Formulation of complementary food using amaranth, chickpea and maize improves iron, calcium and zinc content
Malnutrition is the cause of the majority of deaths in children under five years old in Ethiopia. Micronutrient deficiencies such as iron, zinc and calcium, often seen in malnourished children, are major public health problems throughout Ethiopia. These deficiencies have negative consequences on the cognitive and physical development of children, and on work productivity of adults. There is, therefore, a need for sustainable methods to address iron inadequacy in complementary feeding. Animal products are a good source of iron, zinc and calcium, but due to their high costs, their consumption by most children in Ethiopia has declined. The grain amaranth grows wild in areas of Ethiopia but is considered a weed. This study, conducted in rural Ethiopia, was initiated to prepare nutrient-rich complementary food using recipes that substituted the usual maize gruel with porridge made from amaranth and chickpea flours. Using a laboratory based experimental study design, four porridges suitable for complementary feeding, with different proportions of amaranth grains, maize and chickpeas were formulated in triplicate and analyzed in triplicate for minerals including iron, and phytate levels. Mother-child pairs were recruited for acceptability testing, at the community level. Results showed adding amaranth improved the content of iron and other nutrients as compared to control porridge (100% maize) and decreased phytate levels. The lowest phytate to iron ratio (0.24) was observed in the 70% amaranth and 30% chickpea blend, and the lowest viscosity measure was also observed in this same formulation. Soaking amaranth seeds in warm (50oC) water then germinating in lemon juice-containing water at 32oC for 72 hours resulted in the lowest phytate levels. In sensory testing, all of the formulated porridges with different proportions of amaranth flour were acceptable to mothers and their children, although the red color was disliked by mothers and their children. Flavor preference was not altered; however, overall acceptability was reduced with increasing amounts of amaranth. The study indicated that a processed 70% amaranth and 30% chickpea product can be used to produce low-cost, nutrient-rich complementary food with moderate acceptability. Increased nutritional awareness, production and consumption of grain amaranth products may be the way to address mineral deficiencies including iron, in the study area.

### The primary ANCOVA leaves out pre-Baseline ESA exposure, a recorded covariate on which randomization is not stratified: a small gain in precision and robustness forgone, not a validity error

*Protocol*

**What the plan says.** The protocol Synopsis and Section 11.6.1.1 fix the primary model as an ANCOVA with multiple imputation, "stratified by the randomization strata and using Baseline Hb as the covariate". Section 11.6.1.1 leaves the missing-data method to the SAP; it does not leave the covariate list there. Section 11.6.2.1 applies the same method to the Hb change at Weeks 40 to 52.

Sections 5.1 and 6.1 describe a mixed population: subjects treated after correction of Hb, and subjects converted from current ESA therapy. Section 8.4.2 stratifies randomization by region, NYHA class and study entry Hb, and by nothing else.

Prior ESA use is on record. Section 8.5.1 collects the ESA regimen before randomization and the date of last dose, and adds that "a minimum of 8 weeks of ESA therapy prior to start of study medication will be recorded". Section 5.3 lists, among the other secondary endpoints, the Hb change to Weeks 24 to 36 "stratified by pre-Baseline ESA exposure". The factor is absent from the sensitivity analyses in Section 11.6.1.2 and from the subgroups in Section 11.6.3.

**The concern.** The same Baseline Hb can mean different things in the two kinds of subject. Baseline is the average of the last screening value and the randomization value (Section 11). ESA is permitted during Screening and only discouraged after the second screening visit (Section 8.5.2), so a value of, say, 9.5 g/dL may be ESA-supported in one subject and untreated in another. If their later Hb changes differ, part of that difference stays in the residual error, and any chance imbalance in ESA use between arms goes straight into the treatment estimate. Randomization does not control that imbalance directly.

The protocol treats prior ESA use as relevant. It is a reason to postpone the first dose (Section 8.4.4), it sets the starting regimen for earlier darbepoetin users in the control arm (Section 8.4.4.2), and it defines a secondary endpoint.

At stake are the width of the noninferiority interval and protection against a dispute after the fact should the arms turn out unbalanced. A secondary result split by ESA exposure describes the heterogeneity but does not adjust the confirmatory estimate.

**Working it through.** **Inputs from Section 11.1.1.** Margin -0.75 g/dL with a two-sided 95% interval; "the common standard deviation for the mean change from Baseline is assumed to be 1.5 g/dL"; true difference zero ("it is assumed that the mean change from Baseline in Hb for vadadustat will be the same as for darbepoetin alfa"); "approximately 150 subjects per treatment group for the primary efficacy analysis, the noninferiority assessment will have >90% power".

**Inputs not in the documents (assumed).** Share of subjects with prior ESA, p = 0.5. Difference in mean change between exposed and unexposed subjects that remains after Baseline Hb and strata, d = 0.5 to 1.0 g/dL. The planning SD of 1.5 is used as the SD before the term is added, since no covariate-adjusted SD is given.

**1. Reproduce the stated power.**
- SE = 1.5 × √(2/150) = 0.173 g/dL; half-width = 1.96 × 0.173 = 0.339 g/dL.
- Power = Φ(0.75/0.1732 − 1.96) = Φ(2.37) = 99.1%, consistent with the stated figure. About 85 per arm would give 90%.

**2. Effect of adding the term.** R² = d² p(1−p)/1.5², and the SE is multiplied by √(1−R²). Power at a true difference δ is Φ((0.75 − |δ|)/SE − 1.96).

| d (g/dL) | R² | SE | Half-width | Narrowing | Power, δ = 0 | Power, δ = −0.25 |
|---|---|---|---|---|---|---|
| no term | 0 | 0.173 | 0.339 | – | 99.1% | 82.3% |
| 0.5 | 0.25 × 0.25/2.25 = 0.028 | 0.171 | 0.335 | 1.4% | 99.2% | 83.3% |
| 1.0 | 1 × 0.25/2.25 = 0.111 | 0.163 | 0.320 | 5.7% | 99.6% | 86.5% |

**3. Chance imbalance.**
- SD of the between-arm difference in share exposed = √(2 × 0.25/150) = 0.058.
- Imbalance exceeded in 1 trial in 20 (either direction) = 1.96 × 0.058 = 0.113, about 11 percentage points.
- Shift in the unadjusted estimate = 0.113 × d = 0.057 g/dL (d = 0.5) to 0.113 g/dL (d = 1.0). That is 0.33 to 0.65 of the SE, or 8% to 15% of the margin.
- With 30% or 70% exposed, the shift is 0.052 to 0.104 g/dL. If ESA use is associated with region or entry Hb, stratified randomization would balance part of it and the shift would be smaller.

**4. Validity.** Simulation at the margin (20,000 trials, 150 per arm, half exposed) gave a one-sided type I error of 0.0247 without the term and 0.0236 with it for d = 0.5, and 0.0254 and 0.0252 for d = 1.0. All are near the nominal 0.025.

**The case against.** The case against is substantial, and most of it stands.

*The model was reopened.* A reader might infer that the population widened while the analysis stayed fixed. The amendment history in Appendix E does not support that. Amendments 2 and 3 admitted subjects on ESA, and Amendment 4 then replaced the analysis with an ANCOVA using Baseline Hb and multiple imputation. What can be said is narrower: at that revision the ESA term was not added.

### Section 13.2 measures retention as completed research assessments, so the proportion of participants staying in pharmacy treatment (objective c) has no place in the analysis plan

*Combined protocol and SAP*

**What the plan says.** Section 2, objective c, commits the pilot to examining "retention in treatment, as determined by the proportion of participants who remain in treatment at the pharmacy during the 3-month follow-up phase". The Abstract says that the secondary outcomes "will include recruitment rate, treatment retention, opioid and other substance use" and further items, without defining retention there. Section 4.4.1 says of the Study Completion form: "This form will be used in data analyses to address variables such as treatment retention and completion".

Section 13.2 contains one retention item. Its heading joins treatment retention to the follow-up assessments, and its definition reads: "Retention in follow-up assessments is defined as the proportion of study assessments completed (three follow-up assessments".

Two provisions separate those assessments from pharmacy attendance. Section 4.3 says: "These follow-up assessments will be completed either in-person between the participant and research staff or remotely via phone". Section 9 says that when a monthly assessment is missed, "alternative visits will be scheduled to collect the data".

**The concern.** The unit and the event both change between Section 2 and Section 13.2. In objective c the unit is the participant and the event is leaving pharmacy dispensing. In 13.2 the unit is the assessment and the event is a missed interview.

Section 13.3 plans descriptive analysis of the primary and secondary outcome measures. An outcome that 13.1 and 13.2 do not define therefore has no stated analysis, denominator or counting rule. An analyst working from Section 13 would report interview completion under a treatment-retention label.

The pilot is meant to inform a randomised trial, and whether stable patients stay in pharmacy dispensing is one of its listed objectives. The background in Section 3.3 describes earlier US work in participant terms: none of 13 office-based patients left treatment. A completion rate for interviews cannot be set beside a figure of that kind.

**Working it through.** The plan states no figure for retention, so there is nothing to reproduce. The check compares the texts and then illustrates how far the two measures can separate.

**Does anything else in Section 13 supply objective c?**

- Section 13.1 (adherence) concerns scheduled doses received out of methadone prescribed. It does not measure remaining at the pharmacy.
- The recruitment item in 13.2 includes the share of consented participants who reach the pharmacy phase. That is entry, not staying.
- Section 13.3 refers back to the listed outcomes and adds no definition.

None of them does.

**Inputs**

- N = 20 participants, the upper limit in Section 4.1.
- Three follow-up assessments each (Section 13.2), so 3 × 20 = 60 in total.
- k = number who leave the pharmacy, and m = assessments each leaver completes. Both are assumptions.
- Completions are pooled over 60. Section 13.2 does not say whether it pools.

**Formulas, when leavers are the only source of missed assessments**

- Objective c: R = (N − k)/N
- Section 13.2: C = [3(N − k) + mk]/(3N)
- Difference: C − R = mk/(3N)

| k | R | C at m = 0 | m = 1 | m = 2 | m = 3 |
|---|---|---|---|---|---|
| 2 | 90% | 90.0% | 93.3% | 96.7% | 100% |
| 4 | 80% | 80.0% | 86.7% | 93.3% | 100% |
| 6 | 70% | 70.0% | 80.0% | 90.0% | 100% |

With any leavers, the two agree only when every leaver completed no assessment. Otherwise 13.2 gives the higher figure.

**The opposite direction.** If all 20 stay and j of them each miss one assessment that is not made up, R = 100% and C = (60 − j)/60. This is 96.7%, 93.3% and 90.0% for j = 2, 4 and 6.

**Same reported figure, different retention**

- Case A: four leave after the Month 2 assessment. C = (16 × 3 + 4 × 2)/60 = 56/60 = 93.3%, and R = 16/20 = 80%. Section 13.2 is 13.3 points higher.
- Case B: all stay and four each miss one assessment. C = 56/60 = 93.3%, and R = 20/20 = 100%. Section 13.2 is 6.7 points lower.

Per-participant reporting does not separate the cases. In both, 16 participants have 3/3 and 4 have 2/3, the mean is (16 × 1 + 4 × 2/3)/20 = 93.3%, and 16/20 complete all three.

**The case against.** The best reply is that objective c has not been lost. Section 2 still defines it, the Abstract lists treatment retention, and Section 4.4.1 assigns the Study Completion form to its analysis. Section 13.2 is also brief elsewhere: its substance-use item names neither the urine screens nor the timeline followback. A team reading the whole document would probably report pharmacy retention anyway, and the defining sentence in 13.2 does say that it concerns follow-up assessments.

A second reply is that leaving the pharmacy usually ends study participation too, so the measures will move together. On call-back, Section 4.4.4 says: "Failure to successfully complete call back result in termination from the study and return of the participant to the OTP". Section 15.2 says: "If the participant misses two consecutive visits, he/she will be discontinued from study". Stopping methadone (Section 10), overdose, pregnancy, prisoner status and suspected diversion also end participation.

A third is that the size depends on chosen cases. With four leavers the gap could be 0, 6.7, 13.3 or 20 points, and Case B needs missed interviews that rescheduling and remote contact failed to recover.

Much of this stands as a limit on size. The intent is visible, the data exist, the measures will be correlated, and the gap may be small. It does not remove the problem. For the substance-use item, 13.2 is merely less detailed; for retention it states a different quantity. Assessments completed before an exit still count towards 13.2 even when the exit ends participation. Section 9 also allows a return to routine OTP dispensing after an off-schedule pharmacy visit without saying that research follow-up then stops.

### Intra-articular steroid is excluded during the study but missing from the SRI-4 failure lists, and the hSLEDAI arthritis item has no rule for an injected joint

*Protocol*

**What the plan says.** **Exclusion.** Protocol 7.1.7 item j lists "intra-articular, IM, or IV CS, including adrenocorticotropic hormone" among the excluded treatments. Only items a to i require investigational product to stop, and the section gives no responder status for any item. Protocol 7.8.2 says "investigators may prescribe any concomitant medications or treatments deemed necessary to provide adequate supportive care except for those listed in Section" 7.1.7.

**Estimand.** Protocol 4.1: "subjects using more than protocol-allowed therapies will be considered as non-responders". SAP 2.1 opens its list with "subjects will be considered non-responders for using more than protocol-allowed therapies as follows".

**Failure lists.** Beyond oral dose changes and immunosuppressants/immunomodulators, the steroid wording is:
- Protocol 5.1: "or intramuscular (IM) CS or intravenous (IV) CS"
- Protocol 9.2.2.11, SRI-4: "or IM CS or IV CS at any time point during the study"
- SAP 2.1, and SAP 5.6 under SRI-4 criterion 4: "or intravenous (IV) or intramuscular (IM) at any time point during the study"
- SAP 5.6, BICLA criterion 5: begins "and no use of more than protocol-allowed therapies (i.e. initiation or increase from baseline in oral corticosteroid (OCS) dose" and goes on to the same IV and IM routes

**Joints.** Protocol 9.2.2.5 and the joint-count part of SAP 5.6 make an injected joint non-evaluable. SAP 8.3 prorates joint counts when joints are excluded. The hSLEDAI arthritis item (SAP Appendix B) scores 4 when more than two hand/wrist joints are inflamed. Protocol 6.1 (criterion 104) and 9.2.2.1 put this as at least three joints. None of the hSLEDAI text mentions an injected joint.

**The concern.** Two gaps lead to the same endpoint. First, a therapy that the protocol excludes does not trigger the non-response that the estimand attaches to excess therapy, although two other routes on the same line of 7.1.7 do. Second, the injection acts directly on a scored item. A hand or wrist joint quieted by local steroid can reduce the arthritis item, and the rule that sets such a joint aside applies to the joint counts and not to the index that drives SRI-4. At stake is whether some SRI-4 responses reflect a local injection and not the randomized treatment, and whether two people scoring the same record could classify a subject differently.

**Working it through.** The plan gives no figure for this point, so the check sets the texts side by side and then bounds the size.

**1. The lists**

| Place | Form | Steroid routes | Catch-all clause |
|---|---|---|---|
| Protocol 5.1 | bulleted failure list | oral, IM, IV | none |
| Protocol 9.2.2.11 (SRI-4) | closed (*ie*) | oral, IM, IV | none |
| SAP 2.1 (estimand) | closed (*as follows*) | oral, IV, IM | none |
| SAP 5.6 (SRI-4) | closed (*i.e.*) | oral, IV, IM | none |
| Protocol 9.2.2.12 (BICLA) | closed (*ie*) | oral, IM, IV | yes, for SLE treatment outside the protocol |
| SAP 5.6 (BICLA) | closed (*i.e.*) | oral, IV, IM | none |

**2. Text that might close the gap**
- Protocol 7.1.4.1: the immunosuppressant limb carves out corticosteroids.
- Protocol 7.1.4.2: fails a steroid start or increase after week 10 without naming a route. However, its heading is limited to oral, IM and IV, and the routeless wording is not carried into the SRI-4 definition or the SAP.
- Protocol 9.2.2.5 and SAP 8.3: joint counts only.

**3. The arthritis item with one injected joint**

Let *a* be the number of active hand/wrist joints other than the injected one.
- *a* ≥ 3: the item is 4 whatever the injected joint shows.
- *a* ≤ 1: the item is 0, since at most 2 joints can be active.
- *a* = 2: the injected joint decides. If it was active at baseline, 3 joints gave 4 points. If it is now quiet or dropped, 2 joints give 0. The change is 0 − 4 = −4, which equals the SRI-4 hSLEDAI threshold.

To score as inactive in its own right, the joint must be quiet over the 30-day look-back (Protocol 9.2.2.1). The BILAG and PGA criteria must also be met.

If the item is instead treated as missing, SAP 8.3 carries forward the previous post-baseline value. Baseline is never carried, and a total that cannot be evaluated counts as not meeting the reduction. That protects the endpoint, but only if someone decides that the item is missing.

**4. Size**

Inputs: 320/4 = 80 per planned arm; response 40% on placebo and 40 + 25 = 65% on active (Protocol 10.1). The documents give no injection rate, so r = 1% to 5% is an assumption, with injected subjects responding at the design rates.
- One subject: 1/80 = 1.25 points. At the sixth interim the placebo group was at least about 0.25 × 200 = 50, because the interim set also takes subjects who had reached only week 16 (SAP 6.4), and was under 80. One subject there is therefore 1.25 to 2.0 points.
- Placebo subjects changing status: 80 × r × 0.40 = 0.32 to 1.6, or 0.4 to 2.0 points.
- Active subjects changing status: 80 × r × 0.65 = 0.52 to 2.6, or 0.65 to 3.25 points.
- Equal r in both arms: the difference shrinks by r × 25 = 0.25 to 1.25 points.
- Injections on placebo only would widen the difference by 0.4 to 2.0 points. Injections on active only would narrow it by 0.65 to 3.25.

Keywords: Micronutrients, Phytates, Complementary feeding, Amaranth grain, Chickpea, Ethiopia, Iron, Zinc.
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